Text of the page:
Since we blogged about the unnatural link notices that Google has sent to almost 1 million websites in the past few months the we’ve had loads of people getting in touch with Branded3 to ask for our advice on dealing with the issue and as a result we have analysed over 50 reputable websites who have received the message and/or a direct penalty causing a reduction in rankings.
One of the unexpected and tragic consequences of this update has been covered by Aaron Wall in an article on GoogleBowling, Negative SEO & Outing
With all of Google’s warning messages about abnormal links they have built the negative SEO industry in a big way. In some instances those who are not good enough to compete try to harm competitors.
How could Google’s attempt to improve their ability to separate out sheep and goats (and thus reduce their type 1 and type 2 errors) turn out so bad. That Wikipedia article we started off with may give a clue.
Google’s Type 3 Error
The Wikipedia article gives the following explanation of the Type 3 error.
In 1957, Allyn W. Kimball, a statistician with the Oak Ridge National Laboratory, proposed a different kind of error to stand beside “the first and second types of error in the theory of testing hypotheses”. Kimball defined this new “error of the third kind” as being “the error committed by giving the right answer to the wrong problem.”
This is really what we are dealing with here. It was Google who suggested in the first place with their PageRank theory that links to a web page could be an indicator of the web page’s authority or relevance. There was no suggestion at that time that too many low value links could have an adverse effect on web page quality and thus whether a web page was a sheep or a goat. Indeed everyone picked up the notion that more links would be better and this seemed to be reflected in the way Google did the maths around the PageRank concept.
More Links Are Better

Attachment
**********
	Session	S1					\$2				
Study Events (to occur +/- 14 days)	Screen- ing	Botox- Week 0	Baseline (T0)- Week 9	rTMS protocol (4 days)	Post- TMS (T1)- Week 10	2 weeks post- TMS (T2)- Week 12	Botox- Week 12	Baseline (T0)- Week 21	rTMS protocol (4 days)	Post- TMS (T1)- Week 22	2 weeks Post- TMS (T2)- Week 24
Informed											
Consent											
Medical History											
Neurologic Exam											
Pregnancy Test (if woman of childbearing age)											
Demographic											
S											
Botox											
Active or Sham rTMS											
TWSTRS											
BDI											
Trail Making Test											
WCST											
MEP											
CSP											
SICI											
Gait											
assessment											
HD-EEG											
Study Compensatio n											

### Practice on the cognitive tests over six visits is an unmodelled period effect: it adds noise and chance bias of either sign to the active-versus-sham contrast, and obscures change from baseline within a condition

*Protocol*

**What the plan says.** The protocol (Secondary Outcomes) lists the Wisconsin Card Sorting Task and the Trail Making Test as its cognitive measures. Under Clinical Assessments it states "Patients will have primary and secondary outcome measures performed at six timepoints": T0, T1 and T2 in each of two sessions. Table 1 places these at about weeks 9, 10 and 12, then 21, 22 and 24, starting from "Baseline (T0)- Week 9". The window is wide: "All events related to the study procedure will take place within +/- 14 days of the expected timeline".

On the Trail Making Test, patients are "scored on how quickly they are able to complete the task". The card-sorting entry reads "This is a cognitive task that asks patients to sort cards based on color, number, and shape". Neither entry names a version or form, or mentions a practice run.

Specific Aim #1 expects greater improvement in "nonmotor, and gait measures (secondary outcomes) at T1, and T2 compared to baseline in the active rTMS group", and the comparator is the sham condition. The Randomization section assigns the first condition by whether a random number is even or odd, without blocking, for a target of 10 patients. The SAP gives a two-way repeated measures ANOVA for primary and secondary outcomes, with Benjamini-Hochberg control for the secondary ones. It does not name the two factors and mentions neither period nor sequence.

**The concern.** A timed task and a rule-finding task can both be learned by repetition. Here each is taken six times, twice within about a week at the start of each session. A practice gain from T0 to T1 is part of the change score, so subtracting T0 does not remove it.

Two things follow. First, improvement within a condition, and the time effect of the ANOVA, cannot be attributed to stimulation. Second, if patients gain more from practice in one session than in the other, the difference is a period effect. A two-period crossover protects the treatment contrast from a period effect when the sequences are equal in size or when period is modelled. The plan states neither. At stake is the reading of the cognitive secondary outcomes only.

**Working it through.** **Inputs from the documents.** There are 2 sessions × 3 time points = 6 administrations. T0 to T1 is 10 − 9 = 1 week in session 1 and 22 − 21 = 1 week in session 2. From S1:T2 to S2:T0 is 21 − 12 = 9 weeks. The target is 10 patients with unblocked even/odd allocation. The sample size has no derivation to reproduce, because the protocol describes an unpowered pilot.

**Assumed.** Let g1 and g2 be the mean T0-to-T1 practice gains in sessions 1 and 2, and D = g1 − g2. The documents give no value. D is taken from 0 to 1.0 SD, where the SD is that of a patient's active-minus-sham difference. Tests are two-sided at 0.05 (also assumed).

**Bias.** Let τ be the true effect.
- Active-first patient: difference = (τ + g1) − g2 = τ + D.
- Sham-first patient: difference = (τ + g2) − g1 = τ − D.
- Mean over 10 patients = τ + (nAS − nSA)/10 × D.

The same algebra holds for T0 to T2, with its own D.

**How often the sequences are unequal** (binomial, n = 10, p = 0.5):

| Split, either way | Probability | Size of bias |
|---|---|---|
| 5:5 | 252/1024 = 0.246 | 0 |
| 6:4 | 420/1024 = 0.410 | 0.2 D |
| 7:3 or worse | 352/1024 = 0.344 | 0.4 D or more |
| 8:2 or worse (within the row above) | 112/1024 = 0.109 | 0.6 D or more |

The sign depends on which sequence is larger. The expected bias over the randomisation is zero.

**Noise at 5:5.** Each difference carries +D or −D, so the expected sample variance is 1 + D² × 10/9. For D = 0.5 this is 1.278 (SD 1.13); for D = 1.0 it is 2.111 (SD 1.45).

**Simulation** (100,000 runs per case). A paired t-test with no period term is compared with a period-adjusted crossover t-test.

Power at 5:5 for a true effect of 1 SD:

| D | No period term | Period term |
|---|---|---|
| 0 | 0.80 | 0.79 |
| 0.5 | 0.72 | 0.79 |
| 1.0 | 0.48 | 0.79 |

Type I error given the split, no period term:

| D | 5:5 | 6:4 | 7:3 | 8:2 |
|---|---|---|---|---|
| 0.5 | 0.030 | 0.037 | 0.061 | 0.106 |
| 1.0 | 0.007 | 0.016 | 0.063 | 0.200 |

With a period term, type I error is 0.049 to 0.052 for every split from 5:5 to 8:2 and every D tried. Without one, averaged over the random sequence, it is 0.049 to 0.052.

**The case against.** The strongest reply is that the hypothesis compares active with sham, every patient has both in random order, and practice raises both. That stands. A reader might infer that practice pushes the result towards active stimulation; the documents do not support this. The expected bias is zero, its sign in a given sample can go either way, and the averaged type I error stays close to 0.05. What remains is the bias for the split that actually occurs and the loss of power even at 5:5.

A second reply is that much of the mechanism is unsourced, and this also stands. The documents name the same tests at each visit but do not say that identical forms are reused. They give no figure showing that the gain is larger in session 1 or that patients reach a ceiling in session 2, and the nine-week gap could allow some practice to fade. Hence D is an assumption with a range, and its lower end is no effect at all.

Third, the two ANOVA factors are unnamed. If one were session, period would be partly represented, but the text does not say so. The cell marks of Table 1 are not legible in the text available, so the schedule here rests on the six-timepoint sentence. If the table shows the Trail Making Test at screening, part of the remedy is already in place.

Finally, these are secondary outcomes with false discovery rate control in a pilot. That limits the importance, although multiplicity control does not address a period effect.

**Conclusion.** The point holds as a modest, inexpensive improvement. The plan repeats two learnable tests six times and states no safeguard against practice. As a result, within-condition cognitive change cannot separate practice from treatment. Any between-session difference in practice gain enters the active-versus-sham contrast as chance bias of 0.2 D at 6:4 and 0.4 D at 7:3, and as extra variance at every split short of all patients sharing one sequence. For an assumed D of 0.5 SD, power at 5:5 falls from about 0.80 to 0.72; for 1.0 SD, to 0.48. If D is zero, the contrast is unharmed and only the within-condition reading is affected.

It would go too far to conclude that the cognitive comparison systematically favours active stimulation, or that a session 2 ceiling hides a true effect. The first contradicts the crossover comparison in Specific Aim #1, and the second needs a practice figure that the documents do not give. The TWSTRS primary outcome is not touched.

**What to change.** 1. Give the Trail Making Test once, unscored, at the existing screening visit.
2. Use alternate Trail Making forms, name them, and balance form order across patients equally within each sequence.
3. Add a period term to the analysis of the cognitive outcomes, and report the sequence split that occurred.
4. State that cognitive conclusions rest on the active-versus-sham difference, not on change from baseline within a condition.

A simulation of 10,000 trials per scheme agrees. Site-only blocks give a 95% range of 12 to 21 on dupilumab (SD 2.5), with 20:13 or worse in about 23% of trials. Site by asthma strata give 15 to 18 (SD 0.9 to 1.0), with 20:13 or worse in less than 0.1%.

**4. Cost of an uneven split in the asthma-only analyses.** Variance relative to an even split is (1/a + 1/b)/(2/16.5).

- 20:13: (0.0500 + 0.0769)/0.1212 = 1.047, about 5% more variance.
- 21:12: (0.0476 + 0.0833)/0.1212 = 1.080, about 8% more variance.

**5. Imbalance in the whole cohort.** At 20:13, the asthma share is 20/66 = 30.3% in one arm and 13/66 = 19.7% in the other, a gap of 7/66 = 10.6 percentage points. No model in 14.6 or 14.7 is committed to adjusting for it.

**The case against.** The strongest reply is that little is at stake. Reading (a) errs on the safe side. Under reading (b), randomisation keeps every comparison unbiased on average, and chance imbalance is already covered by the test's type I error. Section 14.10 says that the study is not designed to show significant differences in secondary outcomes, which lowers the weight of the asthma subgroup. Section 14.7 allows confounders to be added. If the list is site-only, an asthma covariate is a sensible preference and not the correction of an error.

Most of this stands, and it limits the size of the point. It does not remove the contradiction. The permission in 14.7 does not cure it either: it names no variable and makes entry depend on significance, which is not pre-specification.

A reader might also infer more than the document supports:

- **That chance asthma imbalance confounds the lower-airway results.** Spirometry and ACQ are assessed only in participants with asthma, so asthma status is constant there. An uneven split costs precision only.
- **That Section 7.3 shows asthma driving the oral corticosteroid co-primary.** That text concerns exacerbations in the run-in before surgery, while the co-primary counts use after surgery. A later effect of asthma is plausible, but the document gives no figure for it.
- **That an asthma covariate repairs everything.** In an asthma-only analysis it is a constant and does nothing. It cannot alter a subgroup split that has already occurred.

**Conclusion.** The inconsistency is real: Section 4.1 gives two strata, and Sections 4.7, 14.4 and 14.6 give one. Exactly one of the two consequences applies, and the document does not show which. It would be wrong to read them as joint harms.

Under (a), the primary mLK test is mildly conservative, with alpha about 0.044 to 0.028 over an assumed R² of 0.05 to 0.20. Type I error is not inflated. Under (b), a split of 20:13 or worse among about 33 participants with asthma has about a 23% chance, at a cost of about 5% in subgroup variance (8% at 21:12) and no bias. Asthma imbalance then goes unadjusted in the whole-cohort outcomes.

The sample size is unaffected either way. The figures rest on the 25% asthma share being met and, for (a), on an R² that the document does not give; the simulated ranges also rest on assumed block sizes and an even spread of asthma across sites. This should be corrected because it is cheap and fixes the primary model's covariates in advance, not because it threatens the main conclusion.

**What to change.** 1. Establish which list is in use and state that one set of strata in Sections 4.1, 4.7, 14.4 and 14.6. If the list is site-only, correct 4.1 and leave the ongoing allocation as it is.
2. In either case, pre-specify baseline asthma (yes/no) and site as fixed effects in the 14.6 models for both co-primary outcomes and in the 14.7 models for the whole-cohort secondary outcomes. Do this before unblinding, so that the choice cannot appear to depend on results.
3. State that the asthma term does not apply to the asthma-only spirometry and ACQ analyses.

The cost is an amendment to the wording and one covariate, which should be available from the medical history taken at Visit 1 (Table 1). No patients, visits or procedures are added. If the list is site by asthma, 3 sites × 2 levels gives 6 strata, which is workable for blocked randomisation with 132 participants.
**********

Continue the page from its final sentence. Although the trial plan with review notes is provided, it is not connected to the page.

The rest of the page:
That has certainly been the common understanding up till now. As it happens, while writing this, I received the following e-mail message (as most of us frequently do):
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Everyone has been thinking that this was correct and indeed this seems to have created a new industry in India.
More Links Can No Longer Turn Goats Into Sheep
The view that links could be a measure of a web page’s authority or relevance may have been correct when first proposed. However when a dominant search engine company such as Google proclaims the value of links then this causes everyone to create links wherever they can and the whole Internet link graph becomes distorted. The Google PageRank search approach can no longer work in such an online world, even though it is Google who caused this to happen. Google tried to change the world by insisting that links to a web page are part of its quality rating but no one listened.
Google could attempt to clean up this Augean stable of links but the better approach is to acknowledge that there is now very little value in this whole mess mass of links. By now Google is trying to give the right answer to the wrong problem. By anyone’s definition that is a major Type 3 error on Google’s part.
Credit: image of sheep and goats from 24oranges.nl via Flickr